After admission to the Hospital
After you are admitted there will be further discussion with the day surgery nursing staff. You may be visited by a physiotherapist who will advise you of simple muscle bracing exercises. Any special post-operative exercises or rehabilitation needs will be indicated.
Before the procedure the Anaesthetist will talk to you and assess the most suitable form of anaesthetic, most often a general anaesthetic (being put to sleep). At any time please ask about the anaesthetic and post-operative analgesia. You may be given a pre-medication to make your wait less anxious.
You will be taken to the operating theatre on a trolley or bed. After the procedure there will be a light dressing on the knee.
After your Operation
You will be observed and monitored for a short period in the Recovery Bay area which is close to the theatre. You may have a small drip in a vein which will be removed later on the Ward. Once you are breathing comfortably you will be allowed back in the ward to the Day Unit. You may remain in the Day Unit for an hour or so but this may vary according to the surgical procedure and the type of anaesthesia. Various checks on your blood pressure etc will be taken and your circulation, sensation and comfort will be assessed.
Before discharge you will be asked to stand and walk. You may feel tired and dizzy but this is a normal reaction following anaesthesia. The nurse will be there to assist you and advise. The nursing staff are trained to assess whether you are safe to go home. If you cannot perform a straight leg raise, i.e. have good limb control, the nursing staff may advise a splint and they or the physiotherapists will assess the need for walking aids (crutches).
Analgesics (medication) for pain will be provided for you to take if you have severe pain. You should not drink alcohol when you are taking the medication. As your recovery progresses Paracetamol should be sufficient.
You may feel a little drowsy for 24 or 48 hours and you should have someone at home. You must put as much weight on the operated leg as has been advised by your surgeon or physiotherapist. Keep your bandages clean and dry and do not remove them until you return to the clinic or as instructed by your surgeon. The dressing should not come into contact with water. If you bathe, cover the bandaged leg with a plastic bag, fastening securely beyond the upper edge of the bandage or dressing, with tape. There may be a small amount of pink or red drainage through the outer surface of the dressing, which is normal. If this increases in amount over a 12 hour period you should report this to the Day Unit or to your General Practitioner.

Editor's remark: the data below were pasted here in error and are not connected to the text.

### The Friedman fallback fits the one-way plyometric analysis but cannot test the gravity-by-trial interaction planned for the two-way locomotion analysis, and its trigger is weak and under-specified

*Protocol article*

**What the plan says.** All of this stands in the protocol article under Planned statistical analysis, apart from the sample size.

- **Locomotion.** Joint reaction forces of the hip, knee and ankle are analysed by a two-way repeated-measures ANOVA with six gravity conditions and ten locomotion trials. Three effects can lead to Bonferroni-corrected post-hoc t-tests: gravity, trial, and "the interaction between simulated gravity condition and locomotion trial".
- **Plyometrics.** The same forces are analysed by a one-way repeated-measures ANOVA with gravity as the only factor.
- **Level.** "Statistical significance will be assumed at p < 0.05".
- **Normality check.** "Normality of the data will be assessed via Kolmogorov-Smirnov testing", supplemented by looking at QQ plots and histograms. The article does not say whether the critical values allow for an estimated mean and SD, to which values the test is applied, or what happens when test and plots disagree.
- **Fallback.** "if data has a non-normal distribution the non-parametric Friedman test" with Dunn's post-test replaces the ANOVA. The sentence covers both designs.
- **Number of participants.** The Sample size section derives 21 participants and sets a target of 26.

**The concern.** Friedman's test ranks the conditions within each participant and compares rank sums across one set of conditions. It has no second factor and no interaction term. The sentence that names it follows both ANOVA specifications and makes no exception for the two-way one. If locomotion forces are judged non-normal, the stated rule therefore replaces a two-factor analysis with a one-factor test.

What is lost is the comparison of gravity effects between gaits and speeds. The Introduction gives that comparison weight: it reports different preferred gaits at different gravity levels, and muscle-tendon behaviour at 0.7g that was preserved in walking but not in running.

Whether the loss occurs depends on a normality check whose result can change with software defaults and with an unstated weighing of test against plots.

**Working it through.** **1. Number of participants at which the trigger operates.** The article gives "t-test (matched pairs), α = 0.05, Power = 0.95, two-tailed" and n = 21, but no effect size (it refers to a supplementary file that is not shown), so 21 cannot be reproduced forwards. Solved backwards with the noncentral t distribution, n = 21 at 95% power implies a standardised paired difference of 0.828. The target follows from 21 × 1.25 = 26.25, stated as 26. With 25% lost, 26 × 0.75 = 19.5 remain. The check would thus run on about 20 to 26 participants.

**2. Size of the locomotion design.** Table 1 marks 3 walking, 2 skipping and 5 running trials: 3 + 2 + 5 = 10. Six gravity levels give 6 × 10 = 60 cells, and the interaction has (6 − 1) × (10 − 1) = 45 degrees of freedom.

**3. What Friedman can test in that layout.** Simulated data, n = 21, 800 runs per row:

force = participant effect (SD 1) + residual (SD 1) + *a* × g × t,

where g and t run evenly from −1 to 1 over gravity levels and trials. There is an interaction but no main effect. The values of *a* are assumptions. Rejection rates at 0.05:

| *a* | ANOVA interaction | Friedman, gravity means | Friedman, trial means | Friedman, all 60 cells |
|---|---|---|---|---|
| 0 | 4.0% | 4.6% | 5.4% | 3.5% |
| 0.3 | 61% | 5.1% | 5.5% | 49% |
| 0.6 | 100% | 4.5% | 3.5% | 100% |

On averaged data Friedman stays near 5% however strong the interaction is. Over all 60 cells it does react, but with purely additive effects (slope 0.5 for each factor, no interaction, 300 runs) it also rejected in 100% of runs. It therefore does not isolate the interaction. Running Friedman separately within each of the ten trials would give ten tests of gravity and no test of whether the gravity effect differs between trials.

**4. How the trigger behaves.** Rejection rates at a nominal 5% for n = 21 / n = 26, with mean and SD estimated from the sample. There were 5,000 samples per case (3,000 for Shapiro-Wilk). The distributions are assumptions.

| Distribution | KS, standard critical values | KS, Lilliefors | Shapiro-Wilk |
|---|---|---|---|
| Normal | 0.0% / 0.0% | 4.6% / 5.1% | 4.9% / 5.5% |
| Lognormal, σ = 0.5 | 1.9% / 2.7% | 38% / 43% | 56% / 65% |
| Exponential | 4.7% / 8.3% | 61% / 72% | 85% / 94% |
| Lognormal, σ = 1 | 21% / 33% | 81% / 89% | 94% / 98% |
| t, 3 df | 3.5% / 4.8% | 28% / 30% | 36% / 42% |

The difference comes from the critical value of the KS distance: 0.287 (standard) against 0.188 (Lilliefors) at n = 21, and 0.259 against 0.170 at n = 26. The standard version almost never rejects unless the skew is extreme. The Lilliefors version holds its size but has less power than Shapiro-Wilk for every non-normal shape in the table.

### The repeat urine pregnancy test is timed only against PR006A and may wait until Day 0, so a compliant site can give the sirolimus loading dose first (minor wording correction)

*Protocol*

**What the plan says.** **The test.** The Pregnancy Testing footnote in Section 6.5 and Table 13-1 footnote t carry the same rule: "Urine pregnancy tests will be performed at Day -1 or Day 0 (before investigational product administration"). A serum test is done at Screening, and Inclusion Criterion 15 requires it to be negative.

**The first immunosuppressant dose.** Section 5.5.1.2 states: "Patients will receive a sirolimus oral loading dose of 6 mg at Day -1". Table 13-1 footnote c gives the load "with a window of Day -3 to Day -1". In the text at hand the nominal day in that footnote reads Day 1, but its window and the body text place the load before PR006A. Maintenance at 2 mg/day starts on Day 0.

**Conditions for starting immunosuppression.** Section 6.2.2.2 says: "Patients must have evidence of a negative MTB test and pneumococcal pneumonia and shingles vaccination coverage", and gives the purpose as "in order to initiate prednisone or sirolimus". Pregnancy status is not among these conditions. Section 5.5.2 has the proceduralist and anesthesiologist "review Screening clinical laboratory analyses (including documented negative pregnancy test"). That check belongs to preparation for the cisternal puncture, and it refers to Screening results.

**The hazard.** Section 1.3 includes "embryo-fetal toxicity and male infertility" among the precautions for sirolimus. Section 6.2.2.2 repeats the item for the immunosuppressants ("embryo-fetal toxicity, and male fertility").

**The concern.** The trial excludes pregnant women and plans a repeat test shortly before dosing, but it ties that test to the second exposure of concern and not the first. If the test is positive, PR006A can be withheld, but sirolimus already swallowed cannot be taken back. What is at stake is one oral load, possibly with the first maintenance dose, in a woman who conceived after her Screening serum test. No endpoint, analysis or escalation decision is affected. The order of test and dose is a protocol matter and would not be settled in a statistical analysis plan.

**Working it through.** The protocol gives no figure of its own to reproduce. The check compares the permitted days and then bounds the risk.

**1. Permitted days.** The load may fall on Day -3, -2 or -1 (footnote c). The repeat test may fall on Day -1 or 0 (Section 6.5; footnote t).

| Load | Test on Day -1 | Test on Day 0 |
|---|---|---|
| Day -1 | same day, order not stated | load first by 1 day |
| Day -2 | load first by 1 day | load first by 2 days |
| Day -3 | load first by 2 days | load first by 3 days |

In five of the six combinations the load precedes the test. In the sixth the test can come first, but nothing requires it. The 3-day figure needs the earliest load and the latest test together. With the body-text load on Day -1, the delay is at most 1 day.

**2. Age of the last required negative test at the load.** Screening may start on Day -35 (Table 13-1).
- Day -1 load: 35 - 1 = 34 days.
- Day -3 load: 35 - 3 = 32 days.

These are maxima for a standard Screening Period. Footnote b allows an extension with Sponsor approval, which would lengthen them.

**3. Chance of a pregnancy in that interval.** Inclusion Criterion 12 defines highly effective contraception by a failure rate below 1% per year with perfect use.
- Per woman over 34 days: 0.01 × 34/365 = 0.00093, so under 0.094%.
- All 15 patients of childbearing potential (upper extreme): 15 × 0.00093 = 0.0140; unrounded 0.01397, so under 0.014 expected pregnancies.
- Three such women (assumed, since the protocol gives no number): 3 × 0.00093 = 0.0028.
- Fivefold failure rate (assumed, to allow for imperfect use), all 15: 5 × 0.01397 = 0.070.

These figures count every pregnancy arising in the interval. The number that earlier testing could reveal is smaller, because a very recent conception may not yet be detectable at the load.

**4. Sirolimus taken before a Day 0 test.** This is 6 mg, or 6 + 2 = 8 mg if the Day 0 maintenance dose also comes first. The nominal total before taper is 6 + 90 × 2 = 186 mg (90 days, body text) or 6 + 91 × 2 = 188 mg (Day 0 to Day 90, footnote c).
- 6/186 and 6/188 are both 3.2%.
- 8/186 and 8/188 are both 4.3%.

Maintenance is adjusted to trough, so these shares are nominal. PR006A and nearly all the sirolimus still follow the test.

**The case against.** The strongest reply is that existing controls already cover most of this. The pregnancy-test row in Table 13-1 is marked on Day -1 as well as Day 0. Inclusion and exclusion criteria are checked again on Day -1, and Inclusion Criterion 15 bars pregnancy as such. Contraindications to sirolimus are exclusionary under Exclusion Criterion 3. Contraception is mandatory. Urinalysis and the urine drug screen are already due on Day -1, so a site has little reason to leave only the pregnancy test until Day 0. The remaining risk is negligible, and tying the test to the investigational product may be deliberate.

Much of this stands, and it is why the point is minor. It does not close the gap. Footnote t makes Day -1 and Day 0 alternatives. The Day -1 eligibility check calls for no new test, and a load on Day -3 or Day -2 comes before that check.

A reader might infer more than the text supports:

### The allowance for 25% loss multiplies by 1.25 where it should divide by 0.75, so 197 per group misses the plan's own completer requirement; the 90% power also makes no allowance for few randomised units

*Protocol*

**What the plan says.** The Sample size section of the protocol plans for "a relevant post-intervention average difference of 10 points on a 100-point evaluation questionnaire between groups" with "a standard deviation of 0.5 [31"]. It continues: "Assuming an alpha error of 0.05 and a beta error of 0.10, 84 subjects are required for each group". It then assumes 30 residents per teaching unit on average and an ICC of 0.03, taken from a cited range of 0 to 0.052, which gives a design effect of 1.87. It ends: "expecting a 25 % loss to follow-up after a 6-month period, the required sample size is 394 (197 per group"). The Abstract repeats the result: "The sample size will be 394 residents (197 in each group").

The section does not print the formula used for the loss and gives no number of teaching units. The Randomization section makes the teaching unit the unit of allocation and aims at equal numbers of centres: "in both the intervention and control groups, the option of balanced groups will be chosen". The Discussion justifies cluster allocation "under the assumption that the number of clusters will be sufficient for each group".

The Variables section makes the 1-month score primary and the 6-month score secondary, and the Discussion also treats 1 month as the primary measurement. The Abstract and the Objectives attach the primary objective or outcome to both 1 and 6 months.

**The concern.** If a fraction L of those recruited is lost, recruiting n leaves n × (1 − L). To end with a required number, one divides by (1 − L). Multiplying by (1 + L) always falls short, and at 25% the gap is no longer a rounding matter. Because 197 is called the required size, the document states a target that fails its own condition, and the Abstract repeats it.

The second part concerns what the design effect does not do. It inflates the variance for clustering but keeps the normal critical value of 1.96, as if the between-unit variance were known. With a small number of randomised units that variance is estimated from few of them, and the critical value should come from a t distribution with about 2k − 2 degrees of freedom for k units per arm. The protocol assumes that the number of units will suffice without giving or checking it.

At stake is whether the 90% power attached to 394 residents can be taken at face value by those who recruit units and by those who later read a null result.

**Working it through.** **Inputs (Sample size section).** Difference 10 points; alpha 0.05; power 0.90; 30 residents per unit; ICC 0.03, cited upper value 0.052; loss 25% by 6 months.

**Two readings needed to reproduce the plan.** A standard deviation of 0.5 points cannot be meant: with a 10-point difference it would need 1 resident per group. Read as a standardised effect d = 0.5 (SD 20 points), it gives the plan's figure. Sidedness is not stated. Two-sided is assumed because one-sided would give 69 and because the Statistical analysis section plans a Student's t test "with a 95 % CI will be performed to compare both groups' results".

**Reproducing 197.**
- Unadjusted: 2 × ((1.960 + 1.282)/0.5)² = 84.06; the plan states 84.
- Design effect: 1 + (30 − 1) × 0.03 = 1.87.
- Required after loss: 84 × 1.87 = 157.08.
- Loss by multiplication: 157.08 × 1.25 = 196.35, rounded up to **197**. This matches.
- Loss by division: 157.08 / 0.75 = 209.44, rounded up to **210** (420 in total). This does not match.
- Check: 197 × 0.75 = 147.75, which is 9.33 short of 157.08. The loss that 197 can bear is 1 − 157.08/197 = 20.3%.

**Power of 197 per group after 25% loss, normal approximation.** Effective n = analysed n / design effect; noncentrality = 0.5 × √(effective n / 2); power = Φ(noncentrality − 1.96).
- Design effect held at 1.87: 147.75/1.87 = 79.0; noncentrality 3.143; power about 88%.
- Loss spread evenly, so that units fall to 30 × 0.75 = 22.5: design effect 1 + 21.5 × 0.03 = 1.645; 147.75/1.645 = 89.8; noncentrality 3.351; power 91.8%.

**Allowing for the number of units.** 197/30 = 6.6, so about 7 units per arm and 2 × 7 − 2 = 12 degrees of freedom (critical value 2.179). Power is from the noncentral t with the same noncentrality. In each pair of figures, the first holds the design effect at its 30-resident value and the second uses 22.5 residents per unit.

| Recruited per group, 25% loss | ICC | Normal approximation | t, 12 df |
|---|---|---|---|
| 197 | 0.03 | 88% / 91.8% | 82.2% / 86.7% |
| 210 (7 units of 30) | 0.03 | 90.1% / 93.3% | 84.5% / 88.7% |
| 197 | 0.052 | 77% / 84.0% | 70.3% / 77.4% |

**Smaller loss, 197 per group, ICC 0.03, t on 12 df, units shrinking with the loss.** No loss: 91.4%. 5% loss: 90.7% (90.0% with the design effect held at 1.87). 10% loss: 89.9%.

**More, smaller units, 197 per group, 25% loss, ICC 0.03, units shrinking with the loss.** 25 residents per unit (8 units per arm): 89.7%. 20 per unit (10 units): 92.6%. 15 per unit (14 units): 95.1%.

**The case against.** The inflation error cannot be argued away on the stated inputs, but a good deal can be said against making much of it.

Elevate the operated leg, if possible, in the first 48 hours and an application of an ice pack will also help reduce any pain and swelling. When sleeping a pillow should be used to keep your leg up. Elevation in the first few days is a precaution that can prevent post-operative complications.
These are general exercises and you may be advised to modify them by the physiotherapist or your surgeon, according to the different circumstances. You must practice these exercises because if you do not, the knee may feel weak and there may be a sensation of giving way.
The quadricep is the front of knee muscle. Tighten this muscle to make your kneecap move. Hold this contraction for 5 counts and then relax. This exercise is done with the leg straight and can be performed standing, sitting, or lying down.
Straighten supported leg with thee opposite leg off the side. Slowly lean forward until you feel a stretch at the back of your knee. Hold stretch for 10 counts. Do this with chin up, back straight, and without bouncing.
TERMINAL KNEE EXTENSION
Lie on your back and place a towel roll under your knee allowing your knees to bend slightly. Lift heel in order to straighten your leg. Hold for a count of 5 and then relax.
STRAIGHT LEG RAISE WITH HEEL LIFT
Lie on your back and place a towel roll under your knee allowing it to bend slightly. Bend your opposite knee to protect your low back. Lift your heel in order to straighten your leg. Once the leg is as straight as possible, lift the entire leg to height of opposite knee. Hold for 3-5 counts and relax.
To add resistance, secure weight on top of thigh. Begin with 1-2 Lbs and gradually increase.The physiotherapist will advise you with regard to this.
STRAIGHT LEG RAISE
Lie on your back with opposite knee bent. Tighten the knee muscle performing a quad set. Lift your leg straight up slightly lower than your bent knee and hold 3-5 counts. The knee should be straight throughout the lift. Relax leg between each lift.
To add resistance, secure weight on ankle. Begin with 1-2 lbs and gradually increase.
Rest 30 seconds to 1 minute between each set of 10.
CONCERNED? - CONTACT US
Contact the Day Unit nurse or your General Practitioner if the following occurs:
* tingling, (pain or numbness in your toes which is not relieved by elevating
your foot for a period of one hour)
* foul smell with discharge or drainage from your bandage
* mouth temperature above 38.5ºC or 101 .3ºF
* pain in the operated leg which is not relieved by test, leg elevation or